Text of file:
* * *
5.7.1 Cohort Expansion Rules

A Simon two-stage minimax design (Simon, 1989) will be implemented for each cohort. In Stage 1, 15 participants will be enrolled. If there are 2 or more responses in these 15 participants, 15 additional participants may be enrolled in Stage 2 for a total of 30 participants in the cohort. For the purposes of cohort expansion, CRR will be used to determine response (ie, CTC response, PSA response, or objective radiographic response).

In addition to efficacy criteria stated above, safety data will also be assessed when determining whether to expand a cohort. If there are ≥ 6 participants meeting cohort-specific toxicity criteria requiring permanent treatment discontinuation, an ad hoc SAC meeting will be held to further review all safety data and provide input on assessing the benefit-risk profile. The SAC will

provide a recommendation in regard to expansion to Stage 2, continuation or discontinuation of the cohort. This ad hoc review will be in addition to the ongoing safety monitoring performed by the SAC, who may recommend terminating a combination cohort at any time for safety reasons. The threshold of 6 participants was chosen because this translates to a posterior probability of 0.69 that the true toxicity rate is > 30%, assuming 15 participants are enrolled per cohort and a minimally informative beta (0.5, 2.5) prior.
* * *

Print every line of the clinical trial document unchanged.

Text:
5.7.1 Cohort Expansion Rules

A Simon two-stage minimax design (Simon, 1989) will be implemented for each cohort. In Stage 1, 15 participants will be enrolled. If there are 2 or more responses in these 15 participants, 15 additional participants may be enrolled in Stage 2 for a total of 30 participants in the cohort. For the purposes of cohort expansion, CRR will be used to determine response (ie, CTC response, PSA response, or objective radiographic response).

In addition to efficacy criteria stated above, safety data will also be assessed when determining whether to expand a cohort. If there are ≥ 6 participants meeting cohort-specific toxicity criteria requiring permanent treatment discontinuation, an ad hoc SAC meeting will be held to further review all safety data and provide input on assessing the benefit-risk profile. The SAC will

provide a recommendation in regard to expansion to Stage 2, continuation or discontinuation of the cohort. This ad hoc review will be in addition to the ongoing safety monitoring performed by the SAC, who may recommend terminating a combination cohort at any time for safety reasons. The threshold of 6 participants was chosen because this translates to a posterior probability of 0.69 that the true toxicity rate is > 30%, assuming 15 participants are enrolled per cohort and a minimally informative beta (0.5, 2.5) prior.